I have this long and complex source code that uses a RNG with a fix seed.

This code is a simulator and the parameters of this simulator are the random values given by this RNG. When I execute the code in the same machine, no matter how many attempts I do the output is the same. But when I execute this code on two different machines and I compare the outputs of both the machines, they are different.

Is it possible that two different machines gives somehow different output using the same random number generator and the same seed?

The compiler version, the libraries and the OS are the same.

  • could you please say which PRNG you're using (library/function), if it's open source, I'd like to have a look at the source code out of curiosity.. :) – falstro Jan 21 '09 at 14:13
  • By 'compare the outputs', are you comparing output of the rng or of the simulation? – Pete Kirkham Jan 21 '09 at 14:30

It is certainly possible, as the RNG may be combining machine specific data with the seed, such as the network card address, to generate the random number. It is basically implementation specific.


As they do give different results it is obviously possible that they give different results. Easy-to-answer question, next!

Seriously: without knowing the source code to the RNG it’s hard to know whether you’re observing a bug or a feature. But it sounds like the RNG in question is using a second seed from somewhere else, e.g. the current time, or some hardware-dependent value like the network card’s MAC address.

  • Not the current time, as it's producing the same results over and over again on his machine, but the MAC address is certainly a possibility. – gkrogers Jan 21 '09 at 14:00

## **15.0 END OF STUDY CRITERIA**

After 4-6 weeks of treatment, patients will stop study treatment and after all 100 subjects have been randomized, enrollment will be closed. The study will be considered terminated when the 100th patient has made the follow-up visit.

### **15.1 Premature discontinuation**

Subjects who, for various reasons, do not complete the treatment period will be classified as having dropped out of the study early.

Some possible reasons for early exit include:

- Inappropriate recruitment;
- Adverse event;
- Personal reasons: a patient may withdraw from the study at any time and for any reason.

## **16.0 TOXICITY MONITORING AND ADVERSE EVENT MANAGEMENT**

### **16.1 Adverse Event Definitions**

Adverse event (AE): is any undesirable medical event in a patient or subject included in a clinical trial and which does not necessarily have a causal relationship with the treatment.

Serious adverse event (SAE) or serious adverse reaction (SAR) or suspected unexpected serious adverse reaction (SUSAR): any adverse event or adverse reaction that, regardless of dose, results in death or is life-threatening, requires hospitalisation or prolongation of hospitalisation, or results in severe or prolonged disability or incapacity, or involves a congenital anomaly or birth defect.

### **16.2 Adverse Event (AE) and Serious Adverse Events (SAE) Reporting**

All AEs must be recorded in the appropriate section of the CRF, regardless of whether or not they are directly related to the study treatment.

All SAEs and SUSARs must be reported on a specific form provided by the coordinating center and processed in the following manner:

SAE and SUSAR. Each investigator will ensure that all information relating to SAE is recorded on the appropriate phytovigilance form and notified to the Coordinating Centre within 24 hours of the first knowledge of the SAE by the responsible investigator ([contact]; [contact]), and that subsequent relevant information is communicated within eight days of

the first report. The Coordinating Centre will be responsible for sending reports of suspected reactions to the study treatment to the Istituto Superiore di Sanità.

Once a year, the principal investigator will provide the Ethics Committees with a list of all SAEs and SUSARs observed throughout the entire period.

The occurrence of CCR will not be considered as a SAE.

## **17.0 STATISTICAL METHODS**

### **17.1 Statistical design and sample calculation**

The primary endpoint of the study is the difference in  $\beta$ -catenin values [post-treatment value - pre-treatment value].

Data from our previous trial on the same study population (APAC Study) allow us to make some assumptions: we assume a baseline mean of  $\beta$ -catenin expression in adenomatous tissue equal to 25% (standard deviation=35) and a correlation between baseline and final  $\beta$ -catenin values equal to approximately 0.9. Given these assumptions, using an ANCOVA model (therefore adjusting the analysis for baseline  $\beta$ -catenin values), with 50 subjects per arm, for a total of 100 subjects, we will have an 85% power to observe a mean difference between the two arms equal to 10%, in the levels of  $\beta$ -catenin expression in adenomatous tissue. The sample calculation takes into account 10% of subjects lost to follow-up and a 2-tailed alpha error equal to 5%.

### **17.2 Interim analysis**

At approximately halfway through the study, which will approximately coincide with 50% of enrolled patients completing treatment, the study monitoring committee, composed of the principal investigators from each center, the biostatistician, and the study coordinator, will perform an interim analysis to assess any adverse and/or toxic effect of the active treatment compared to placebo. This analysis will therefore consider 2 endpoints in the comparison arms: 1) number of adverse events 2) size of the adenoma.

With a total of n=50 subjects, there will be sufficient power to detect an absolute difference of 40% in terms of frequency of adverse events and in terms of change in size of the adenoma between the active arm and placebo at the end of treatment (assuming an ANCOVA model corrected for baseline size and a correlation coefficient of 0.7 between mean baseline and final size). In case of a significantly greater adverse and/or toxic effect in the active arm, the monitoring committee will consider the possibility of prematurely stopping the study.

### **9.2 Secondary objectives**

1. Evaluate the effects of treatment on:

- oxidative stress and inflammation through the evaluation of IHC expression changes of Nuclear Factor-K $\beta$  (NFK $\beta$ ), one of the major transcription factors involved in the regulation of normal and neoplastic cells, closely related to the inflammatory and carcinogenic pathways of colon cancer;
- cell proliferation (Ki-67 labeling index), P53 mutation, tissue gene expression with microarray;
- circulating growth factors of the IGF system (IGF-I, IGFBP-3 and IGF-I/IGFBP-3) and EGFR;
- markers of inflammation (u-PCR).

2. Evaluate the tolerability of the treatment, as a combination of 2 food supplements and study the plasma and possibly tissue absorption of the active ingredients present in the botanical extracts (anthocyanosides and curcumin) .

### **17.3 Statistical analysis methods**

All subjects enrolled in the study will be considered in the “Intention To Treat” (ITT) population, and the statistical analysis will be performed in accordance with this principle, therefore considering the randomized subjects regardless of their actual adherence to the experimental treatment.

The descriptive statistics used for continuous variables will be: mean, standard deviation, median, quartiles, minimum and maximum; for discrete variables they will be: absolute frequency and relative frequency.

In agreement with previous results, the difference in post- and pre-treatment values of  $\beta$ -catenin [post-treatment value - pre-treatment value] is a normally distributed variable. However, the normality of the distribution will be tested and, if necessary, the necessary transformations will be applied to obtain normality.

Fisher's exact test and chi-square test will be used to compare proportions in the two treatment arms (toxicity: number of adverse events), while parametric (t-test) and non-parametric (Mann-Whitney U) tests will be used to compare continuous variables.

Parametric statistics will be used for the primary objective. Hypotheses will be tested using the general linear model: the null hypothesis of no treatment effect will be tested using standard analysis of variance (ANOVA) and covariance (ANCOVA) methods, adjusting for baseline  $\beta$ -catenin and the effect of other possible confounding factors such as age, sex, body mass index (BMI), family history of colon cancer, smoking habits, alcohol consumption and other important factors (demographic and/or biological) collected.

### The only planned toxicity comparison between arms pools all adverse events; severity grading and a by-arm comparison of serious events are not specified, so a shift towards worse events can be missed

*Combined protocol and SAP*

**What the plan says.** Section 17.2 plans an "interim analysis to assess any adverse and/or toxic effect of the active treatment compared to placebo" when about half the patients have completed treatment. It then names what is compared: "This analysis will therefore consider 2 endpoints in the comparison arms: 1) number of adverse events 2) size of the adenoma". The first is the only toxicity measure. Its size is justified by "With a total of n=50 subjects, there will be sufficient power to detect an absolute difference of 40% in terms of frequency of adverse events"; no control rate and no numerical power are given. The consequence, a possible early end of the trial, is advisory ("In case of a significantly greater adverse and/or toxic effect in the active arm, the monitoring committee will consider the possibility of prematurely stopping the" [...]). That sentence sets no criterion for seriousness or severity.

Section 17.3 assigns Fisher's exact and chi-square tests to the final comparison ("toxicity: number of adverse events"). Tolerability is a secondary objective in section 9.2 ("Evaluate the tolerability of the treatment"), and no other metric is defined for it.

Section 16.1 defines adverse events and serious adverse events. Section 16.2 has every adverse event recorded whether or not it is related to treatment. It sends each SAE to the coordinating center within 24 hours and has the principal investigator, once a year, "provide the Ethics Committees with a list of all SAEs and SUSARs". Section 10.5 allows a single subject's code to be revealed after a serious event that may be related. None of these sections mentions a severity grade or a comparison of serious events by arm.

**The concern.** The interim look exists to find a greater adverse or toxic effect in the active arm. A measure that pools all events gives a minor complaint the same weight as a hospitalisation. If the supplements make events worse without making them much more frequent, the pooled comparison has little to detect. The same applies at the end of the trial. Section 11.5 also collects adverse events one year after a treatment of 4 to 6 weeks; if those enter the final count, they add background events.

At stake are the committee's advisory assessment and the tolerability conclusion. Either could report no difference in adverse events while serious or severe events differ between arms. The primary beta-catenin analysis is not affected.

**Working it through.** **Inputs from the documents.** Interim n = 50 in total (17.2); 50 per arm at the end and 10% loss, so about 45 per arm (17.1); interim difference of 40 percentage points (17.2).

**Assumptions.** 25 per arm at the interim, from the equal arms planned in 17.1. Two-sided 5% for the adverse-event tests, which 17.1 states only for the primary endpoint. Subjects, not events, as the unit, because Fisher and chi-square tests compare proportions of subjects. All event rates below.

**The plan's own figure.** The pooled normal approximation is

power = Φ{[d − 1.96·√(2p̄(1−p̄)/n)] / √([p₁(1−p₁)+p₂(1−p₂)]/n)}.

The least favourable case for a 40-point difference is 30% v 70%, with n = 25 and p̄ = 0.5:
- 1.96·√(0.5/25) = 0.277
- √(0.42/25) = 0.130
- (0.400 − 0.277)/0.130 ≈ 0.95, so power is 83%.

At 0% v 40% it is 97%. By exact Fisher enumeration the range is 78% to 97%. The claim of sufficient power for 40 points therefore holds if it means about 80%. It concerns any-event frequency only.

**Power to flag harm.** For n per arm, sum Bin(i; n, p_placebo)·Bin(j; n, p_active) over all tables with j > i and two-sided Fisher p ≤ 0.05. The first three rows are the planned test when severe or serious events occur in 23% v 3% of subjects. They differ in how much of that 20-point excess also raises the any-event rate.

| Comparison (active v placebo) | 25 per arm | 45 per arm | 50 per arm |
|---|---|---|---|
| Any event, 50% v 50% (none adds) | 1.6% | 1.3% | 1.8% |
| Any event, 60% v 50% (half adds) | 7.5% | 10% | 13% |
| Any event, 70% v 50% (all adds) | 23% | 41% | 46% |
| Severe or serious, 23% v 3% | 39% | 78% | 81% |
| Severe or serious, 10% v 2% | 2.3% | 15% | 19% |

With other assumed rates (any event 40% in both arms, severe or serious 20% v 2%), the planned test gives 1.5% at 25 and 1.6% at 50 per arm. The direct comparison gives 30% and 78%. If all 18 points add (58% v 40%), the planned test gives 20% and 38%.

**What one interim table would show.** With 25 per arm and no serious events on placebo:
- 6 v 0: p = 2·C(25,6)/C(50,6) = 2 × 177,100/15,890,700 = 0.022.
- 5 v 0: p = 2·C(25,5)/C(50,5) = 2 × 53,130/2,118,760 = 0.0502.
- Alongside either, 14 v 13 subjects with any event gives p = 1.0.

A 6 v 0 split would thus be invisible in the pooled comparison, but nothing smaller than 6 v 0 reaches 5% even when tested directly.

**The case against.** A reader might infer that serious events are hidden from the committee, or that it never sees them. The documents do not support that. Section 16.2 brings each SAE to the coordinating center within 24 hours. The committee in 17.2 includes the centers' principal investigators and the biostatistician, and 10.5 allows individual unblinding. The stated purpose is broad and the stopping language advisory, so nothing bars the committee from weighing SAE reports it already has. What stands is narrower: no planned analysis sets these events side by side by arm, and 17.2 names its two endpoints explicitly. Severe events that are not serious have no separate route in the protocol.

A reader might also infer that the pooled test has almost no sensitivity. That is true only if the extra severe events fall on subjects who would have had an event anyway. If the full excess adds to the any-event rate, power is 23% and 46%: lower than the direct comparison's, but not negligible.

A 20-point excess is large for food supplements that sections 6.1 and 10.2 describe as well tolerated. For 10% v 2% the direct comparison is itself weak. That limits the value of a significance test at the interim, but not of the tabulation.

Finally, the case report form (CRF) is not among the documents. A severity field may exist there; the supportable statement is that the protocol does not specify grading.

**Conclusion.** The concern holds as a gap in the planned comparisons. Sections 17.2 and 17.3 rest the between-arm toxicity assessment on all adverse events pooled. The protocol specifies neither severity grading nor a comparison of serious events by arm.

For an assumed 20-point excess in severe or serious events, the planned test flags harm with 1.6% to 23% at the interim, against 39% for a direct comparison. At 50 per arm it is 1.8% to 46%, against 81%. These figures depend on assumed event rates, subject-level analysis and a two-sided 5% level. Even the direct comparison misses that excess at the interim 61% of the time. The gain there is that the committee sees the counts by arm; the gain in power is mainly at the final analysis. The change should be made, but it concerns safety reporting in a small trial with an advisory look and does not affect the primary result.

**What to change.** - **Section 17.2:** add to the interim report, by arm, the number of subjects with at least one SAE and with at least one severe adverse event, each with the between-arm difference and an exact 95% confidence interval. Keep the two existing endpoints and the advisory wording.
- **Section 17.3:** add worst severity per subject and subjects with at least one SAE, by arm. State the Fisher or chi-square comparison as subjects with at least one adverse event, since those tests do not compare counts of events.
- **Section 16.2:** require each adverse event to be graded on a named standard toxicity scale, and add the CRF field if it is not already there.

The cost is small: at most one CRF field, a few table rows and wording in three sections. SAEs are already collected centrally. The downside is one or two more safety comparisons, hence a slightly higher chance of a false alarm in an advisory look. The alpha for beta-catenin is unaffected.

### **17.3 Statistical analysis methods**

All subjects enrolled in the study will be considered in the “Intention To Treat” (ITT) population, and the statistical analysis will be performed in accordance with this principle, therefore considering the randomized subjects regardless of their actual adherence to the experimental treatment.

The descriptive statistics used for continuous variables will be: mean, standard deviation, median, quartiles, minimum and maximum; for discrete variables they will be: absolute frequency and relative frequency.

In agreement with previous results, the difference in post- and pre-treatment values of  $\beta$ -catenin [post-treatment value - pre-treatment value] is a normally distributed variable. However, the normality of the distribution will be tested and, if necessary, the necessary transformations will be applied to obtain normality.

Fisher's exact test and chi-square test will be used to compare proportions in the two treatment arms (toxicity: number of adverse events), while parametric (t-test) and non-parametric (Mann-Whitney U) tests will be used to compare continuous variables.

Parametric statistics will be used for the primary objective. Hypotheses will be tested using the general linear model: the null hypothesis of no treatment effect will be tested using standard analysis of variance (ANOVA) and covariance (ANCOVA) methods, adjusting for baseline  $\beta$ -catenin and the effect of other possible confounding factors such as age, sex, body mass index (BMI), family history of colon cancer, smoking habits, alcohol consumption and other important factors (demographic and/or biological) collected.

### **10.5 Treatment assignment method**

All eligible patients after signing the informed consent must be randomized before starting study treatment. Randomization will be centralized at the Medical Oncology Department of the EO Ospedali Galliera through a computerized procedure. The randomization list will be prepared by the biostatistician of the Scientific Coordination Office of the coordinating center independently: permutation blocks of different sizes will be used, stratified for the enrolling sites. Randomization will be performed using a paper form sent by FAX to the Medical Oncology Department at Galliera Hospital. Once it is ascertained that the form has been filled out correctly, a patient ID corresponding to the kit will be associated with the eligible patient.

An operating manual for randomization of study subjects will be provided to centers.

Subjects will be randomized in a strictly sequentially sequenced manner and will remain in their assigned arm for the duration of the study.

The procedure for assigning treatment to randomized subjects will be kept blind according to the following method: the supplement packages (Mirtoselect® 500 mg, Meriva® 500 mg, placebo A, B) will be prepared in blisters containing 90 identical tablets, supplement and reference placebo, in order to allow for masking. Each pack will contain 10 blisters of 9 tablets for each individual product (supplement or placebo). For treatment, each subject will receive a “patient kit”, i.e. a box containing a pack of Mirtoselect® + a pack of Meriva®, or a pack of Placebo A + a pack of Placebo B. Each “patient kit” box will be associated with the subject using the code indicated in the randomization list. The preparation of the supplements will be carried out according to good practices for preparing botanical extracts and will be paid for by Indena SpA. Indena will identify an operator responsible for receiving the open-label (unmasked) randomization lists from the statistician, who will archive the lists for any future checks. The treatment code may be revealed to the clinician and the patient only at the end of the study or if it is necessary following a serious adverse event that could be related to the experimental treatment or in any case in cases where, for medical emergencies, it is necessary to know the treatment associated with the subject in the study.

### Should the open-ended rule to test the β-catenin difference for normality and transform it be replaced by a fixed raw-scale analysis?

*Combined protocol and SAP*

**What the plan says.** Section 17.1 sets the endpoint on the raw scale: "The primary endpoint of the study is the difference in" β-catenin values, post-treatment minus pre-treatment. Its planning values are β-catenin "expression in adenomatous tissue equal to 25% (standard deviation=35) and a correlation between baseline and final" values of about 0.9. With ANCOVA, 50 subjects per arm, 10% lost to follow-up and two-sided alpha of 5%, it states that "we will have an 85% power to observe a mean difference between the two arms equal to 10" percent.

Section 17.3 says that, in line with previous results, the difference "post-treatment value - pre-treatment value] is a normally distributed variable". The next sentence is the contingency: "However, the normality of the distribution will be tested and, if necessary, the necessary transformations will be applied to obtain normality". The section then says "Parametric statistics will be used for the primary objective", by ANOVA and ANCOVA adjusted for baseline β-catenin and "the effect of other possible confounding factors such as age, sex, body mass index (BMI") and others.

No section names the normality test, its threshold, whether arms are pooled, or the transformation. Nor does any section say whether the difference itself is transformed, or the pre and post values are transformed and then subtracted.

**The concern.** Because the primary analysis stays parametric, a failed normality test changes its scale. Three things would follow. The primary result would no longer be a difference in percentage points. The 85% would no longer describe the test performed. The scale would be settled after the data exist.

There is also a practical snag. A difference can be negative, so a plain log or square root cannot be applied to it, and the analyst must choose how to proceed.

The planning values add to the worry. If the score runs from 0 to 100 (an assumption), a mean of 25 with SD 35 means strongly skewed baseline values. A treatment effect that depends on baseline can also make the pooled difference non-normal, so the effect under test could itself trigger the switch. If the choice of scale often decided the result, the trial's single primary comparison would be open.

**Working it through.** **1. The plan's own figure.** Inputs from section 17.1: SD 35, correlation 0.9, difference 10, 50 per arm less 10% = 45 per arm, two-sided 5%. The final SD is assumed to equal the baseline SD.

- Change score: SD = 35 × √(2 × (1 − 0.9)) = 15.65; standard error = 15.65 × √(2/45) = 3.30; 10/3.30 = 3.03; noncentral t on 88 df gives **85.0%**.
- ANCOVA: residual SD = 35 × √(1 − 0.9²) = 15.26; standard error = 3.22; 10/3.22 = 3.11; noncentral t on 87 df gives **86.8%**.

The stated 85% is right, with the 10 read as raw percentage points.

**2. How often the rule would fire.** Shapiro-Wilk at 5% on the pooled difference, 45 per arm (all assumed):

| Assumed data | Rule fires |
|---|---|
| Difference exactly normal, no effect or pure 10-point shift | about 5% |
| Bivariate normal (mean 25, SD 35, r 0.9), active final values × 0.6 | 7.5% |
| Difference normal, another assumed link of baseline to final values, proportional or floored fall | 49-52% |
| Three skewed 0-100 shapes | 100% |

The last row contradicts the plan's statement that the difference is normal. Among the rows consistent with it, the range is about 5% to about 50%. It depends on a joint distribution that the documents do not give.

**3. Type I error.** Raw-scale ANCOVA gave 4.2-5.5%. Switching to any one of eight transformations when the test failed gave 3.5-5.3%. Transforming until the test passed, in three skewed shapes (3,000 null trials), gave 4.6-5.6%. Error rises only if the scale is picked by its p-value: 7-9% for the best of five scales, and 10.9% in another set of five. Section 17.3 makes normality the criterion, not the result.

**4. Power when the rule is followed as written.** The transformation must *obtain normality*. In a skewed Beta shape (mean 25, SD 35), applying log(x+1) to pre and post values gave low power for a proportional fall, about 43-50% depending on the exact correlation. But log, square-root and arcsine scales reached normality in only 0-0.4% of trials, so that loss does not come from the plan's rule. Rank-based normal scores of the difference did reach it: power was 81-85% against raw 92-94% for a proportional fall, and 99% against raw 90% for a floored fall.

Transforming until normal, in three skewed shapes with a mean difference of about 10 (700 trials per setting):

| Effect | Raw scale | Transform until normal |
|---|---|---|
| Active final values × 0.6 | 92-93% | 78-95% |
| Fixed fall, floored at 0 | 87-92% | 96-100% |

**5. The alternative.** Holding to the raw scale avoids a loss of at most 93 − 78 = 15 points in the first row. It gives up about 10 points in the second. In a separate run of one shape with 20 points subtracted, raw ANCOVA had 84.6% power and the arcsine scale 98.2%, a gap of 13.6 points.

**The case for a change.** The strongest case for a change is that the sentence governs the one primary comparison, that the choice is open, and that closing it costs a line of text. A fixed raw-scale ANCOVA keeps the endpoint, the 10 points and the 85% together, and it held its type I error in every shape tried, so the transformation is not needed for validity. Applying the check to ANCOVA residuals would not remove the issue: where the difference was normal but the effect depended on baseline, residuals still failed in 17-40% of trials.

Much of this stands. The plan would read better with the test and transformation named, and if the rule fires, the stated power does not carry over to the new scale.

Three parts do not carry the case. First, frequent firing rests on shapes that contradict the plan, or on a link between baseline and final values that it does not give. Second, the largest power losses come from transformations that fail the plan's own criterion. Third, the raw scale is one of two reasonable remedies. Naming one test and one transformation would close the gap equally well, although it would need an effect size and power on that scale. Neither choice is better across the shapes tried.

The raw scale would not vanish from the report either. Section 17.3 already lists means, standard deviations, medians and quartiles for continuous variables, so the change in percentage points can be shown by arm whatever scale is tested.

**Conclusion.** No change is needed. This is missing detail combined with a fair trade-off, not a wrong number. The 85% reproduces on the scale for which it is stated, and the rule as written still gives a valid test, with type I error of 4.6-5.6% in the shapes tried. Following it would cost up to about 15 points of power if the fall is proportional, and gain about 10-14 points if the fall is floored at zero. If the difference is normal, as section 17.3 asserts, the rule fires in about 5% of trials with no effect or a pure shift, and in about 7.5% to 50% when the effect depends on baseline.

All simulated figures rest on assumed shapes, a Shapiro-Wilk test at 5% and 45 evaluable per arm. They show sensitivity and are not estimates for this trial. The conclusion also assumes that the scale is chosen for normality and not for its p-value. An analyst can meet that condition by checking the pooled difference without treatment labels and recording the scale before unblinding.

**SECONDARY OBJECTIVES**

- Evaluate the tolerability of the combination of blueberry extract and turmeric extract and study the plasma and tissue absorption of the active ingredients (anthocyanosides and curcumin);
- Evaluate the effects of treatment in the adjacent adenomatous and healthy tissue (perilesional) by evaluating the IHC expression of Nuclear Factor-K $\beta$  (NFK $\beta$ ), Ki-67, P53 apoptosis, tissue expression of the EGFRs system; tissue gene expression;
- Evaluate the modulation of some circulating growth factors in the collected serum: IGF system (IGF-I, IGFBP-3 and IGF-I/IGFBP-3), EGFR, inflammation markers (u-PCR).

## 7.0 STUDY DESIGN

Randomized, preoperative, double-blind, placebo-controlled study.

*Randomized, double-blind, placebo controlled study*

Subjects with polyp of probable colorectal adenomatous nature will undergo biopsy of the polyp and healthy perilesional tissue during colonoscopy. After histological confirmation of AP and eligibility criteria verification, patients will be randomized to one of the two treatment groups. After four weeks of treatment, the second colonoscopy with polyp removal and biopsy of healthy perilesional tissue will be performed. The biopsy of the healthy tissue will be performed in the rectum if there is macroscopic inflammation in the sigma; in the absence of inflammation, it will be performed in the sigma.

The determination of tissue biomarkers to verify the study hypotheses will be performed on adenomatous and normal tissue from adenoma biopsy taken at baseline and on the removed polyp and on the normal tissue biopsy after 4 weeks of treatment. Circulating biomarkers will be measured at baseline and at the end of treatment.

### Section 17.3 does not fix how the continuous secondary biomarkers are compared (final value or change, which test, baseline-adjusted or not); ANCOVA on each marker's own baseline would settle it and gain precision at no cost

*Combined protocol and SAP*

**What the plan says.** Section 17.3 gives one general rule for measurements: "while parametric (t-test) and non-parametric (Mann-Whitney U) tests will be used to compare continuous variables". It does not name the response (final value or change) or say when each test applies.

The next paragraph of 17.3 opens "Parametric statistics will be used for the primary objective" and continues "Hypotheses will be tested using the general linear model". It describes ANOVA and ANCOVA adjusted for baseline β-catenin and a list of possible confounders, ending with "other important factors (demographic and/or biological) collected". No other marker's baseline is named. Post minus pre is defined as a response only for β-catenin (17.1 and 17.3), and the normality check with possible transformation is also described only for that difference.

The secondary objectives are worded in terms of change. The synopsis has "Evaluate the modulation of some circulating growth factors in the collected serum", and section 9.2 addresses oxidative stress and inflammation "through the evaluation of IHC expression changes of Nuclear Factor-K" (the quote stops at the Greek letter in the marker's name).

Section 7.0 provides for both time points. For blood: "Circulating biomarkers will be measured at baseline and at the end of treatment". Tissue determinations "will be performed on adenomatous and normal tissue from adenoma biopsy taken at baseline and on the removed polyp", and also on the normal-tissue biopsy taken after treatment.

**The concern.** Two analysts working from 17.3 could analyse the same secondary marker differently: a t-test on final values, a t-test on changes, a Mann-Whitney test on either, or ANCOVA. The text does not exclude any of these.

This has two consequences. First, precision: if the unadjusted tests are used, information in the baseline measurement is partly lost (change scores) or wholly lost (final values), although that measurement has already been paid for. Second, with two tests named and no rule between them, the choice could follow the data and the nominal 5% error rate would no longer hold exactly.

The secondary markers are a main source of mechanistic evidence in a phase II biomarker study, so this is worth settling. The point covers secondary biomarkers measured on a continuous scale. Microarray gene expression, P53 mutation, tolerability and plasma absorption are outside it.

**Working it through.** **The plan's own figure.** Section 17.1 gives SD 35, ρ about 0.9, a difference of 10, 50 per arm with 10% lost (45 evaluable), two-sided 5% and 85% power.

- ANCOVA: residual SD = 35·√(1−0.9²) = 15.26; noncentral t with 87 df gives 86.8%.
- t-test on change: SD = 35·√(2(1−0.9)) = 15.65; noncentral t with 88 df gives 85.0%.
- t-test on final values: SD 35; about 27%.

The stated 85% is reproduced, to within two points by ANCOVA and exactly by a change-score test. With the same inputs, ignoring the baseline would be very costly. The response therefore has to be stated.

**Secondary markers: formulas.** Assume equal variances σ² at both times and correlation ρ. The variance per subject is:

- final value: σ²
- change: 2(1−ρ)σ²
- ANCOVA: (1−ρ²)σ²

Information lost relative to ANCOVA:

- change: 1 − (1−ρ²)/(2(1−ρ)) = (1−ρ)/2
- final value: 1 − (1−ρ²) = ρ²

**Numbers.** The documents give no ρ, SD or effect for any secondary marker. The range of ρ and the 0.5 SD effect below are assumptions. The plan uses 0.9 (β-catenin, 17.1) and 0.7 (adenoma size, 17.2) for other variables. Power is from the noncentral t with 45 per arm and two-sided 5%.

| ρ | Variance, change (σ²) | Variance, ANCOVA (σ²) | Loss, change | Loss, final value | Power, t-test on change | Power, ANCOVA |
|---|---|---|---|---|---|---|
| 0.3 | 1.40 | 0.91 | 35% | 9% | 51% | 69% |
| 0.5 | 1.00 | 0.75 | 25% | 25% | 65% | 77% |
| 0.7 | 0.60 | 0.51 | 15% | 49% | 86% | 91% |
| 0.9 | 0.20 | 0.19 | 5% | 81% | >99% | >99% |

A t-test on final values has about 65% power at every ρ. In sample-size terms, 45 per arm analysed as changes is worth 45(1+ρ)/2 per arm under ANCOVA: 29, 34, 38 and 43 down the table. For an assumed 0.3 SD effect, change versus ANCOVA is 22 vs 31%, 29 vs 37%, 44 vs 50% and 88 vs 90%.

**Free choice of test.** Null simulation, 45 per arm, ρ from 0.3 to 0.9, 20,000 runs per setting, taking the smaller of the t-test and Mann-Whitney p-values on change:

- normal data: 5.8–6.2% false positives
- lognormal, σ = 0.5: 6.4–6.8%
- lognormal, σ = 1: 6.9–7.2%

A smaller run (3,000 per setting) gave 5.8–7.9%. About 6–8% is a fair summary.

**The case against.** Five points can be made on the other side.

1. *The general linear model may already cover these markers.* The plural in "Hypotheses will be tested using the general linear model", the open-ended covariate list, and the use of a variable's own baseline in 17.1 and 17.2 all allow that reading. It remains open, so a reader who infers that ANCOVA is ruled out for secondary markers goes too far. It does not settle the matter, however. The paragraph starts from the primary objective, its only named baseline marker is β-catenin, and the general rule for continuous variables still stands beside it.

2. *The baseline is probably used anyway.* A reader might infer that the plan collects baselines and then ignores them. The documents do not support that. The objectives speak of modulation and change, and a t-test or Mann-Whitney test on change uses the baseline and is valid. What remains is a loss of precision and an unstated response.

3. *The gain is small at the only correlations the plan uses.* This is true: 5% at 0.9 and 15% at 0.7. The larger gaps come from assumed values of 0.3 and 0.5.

If you need something that can be repeated from machine to machine, try the Boost Random Number Library.

  • +1 (because that's all I can do). In general, system RNGs often have problems, and going to Boost for a better one is often an excellent idea. – David Thornley Jan 22 '09 at 15:00

If it's a pseudo random generator that uses nothing but the seed to produce a number sequence, then by definition they cannot be different. However, if the ones you're using are using something machine dependent to perturb the seed, or quite simply, a different algorithm, it's of course quite possible. Which implementation are you using, and if it's a standard library implementation, are they both the same version?

  • The question states that libraries, compilers, and OS are the same. – Jonathan Leffler Jan 21 '09 at 15:44
  • Still - could be Linux/glibc/gcc with different floating-point settings. – MSalters Jan 22 '09 at 13:42
  • Knowing nothing about the generator, it could be accessing something specific to the machine in seeding. – David Thornley Jan 22 '09 at 14:59

Yes. There are floating-point RNGs, for instance, whose results can depend on whether your CPU is properly implementing IEEE floats (not guranteed in ISO C++). Also, effects such as spilling 80 bits doubles to memory can influence results.

There is also some possibile confusion about the notion of a "seed". Some people define the seed as all input to set the initial state of the RNG. Others restrict it to only the explicit input in code, and exclude implicit input from e.g. HW sources or /dev/random.


Perhaps it's a little/big endian problem, or the code detects the processor in some way. Easiest way to do this would be to use breakpoints or similar debug routines to watch the seeding routines and the RNG itself at work.


It depends greatly on which RNG you are using. Things such like random(3) or the rand48(3) family are designed to return the same sequence when run with the same seed. Now, if the RNG you are using take /dev/random output, all bets are off and results will be different.

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